before; its lights were still in view, not 
more than a mile away. Toward those 
lights the old man began to make his plod- 
ding way. He had to find food and shelter; 
it was still snowing, and it would mean 
death to stay out in the storm all night. 
Even if he were arrested and locked up, it 
would be better than death, he thought. 
Such is the will to live, that keeps us 
plodding, despite discouragement, defeat, 


He came to the town at last. As he passed 
along, he looked at house after house. He 
was looking, searching, for some indication 
that he would not be rebuffed before he 
made his plea. There was no way to know; 
that much he did know, from bitter experi- 
ence. And yet he wanted to have the feel- 
ing, even if it was nothing more than in- 
stinct, that he might succeed, before he 
tried his luck. His luck! A bitter word 
for what life had done to him. 

It was the sound of children laughing 
that caught his ear at last. He looked in 
through a window that let him see a happy 
group about a great table. There were three 
children there. And there were older peo- 
ple, their parents. There were two fam- 
ilies, he guessed, united for the holiday. 
Two mothers, two fathers. They looked 
kind. He slipped around' to the back door 
and knocked timidly. And then a little 
louder, since there was no answer. 

Then one of the young men came, and 
held open the door. His eyes were bright 
and kind; he smiled, cheerfully, encourag- 
ingly, at the old tramp. 

"Well, sir?" he said. 

The derelict's lips quivered. It was not 
thus that most of those who opened kitchen 
doors to his feeble knock answered. 

"I'm pretty hungry, young gentleman," he 
said. "I've had nothing to eat since yes- 
terday — " 



"Here— hold on! That's enough. You'll 
have something as quick as I can get it for 
you!" cried the young man. 

He was back in a moment, holding out a 
plate that was full to overflowing. The old 
tramp tried not to be too eager, too wolfish, 
as he devoured what that plate held. As he 
watched the young man's eyes grew dim. 
Then, suddenly, he smiled ; he gave the smile 
full play and laughed aloud. 

"By George! The very thing!" he said. 
"Pop — you don't mind if I call you pop, do 
you? It seems to suit you. Pop — will you 
do something for me? You're not going on 
to-night, you know. You're going to stay 
here with us, and have a breakfast on top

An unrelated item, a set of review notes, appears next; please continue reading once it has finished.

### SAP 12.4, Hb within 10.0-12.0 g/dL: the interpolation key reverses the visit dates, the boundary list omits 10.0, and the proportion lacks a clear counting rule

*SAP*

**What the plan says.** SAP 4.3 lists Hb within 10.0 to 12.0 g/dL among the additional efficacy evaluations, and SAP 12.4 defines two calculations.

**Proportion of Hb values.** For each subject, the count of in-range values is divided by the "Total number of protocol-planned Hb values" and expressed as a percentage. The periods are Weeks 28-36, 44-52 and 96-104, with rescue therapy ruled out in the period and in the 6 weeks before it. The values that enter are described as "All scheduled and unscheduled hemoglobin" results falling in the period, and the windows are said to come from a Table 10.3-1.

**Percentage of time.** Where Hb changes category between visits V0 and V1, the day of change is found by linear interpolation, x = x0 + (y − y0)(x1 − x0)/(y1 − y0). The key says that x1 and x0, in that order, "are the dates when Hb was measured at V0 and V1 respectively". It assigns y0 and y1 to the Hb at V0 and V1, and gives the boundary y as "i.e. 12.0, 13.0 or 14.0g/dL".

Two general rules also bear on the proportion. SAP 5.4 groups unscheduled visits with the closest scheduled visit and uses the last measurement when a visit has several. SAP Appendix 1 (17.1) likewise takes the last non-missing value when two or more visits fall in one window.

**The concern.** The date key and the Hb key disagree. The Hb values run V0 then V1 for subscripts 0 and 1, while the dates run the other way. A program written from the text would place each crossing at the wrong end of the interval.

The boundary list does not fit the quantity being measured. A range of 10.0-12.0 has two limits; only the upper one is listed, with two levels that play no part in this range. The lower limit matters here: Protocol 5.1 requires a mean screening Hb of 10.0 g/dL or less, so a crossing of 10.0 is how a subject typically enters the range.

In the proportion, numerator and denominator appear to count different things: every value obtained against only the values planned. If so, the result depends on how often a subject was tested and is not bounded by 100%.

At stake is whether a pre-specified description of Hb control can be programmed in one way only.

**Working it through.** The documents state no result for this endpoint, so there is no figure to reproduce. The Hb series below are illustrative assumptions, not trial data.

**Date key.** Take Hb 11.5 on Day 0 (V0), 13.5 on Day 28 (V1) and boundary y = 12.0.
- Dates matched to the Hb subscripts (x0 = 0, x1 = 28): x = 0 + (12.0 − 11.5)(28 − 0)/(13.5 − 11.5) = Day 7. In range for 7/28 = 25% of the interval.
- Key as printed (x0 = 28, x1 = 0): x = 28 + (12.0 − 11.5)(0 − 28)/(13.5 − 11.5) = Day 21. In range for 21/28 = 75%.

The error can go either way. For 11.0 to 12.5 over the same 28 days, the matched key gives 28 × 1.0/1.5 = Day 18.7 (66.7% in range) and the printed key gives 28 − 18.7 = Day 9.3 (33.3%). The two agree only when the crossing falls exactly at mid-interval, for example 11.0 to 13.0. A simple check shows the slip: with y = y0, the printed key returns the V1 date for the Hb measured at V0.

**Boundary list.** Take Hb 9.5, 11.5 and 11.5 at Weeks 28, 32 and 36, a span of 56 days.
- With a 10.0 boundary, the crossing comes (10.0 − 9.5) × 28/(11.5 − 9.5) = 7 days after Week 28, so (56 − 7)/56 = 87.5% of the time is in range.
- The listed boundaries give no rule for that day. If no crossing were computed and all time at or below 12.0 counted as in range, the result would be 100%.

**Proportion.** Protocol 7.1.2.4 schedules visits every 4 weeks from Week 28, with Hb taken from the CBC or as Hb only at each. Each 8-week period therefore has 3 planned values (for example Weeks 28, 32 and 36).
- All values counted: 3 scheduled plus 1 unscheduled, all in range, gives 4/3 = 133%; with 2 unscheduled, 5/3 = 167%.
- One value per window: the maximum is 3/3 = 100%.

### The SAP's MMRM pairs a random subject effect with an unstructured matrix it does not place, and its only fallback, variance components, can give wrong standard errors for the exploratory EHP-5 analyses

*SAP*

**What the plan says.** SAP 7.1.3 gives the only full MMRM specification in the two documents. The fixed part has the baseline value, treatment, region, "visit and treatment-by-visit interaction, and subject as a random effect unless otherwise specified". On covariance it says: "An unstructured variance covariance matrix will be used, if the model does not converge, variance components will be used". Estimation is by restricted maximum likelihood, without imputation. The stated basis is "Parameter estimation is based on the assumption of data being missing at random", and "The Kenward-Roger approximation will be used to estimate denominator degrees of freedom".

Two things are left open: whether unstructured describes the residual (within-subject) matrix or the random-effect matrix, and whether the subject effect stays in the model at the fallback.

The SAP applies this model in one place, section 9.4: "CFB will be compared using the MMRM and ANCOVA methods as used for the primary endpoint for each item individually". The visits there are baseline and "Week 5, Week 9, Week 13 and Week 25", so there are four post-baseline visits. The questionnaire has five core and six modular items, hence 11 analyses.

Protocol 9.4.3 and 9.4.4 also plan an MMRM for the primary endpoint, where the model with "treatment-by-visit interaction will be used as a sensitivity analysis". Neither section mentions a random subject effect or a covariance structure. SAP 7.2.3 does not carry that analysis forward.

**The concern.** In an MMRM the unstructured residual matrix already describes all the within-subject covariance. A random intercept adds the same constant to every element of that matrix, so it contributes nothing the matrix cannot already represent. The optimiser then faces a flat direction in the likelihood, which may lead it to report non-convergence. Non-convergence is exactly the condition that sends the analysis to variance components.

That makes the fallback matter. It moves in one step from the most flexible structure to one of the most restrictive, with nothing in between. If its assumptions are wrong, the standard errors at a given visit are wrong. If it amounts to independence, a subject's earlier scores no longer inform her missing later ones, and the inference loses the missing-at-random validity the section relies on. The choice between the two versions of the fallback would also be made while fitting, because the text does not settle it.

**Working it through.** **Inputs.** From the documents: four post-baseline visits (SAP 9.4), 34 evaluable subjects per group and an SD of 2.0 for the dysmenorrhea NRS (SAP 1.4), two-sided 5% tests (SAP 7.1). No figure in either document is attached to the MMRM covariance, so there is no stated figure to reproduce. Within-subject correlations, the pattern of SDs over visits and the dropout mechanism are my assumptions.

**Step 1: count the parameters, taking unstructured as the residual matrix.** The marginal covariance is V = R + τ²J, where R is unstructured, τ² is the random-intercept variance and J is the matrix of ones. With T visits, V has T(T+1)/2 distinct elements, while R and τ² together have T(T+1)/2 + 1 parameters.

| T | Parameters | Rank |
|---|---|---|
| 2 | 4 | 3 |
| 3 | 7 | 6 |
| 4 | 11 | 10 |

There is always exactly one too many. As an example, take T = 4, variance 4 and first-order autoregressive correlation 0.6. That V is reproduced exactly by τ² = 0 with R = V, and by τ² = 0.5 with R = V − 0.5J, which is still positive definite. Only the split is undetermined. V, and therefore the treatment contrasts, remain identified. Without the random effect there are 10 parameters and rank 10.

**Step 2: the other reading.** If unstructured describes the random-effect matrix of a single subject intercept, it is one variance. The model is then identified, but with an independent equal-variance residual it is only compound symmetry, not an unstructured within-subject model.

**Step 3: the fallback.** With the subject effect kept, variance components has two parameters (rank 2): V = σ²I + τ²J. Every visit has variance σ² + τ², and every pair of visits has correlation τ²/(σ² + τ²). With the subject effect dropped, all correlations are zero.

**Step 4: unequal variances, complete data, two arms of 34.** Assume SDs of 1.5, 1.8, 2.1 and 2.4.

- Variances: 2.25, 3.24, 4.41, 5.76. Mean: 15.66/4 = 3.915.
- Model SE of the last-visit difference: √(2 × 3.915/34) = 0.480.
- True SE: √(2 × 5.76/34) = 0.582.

of this, and some Christmas dinner, too, to- 
morrow, if you will. But will you do some- 
thing for me?" 

The derelict straightened up. It was so 
long since it had been suggested to him even 
that he could do anything for anyone! 

"I will — and gladly," he said. "But — 
what can I do?" 

His voice fell pathetically on the question. 

"You can play Santa Claus for the kids!" 
said the young man, with a great laugh. 
"I was going to do it — but they'd know me 
in a jiffy! You — -why, you're just the man. 

He Was Back in a Moment, Holding Out a Plate 
That Was Full to Overflowing 

We've got the rig all ready. By George, 
you'll be the finest Santa that ever was! 
Will you do it, really? You won't mind?" 

"Mind?" said the derelict, brokenly. 
"Mind! Young man, you don't know — " 

He broke down utterly at that. But so 
bright, so cheery, was the young man, so 
full of enthusiasm for his plan, that the old 
tramp's self-possession soon came back, and 
he entered into the spirit of the play. 

"Anna! Mary! Harry!" cried the young 

They came, answering his call, his wife, 
and his sister, Mary, and her husband, 
Harry. It was so that the derelict knew 
them; last names were not mentioned. 

"What's up, John?" said Harry, coming 
in, pipe in mouth, a laughing girl on each 
side of him. 

"Yes — whatever are you up to now, Jack?" 
asked Mary. "Anna — you haven't kept him 
in order at all! He's the same wild boy he 
always was!" 

"He suits me!" said Anna, loyally, and 
there was a roar of laughter. 

"Here's our Santa Claus!" said John. He 

pointed to the derelict. "He's willing. 

Rustle up some clothes in the attic, can't 

you, girls?" He lowered his voice. "He's 

an old corker, despite his looks! 

Got the manners of a prime minister, 

for all his rags. Poor old chap! I 

think it'll make him happy — and 

we'll fool the kiddies for once. 

They're getting so wise that that's 

worth doing!" 

One and all they caught the in- 
fection of John's enthusiasm. The 
girls went to the attic to find clothes 
that would replace the rags in which 
the derelict had come; John and 
Harry explained what he was to do. 
They pointed out the children, nam- 
ing them — two of John's, one of Har- 
ry's — so that he could tell them apart. 
"We'll send them to bed, see?" said 
John. "Then we'll let them come 
down, in their nighties, on the stroke 
of midnight — just as soon as it's 
Christmas. You'll give them the 
presents, Pop." 

"I know how!" said the derelict. 

"I did it once, years ago, at a Sunday 

school treat! Oh, I can play Santa 

Claus all right!" 

He added touches of realism. 

"Make them turn their backs!" he 



said. "Then I'll 
seem to come 
out of the chim- 

And they 
managed it just 
as he said. 

"Now, then, 
children — 
here's Santa 
C 1 a u s ! " he 

They turned 
then, and he 
filled their eager 
hands with the 
toys and stock- 
ings from the 
tree. And when 
it was time for 
them to go back 
to bed they 
trooped over to 
kiss him and be 
kissed. They 
loved him, and 
by that time the 
gentle, kindly 
spirit of him 
had completely 
conquered their 
elders, too. John 
pered conference. 

"I'm dead against tramps as a rule, John," 
said Harry. "But, by Jove — this old chap 
is different. He's really had hard luck, I 
bet. Wish we could do something for him."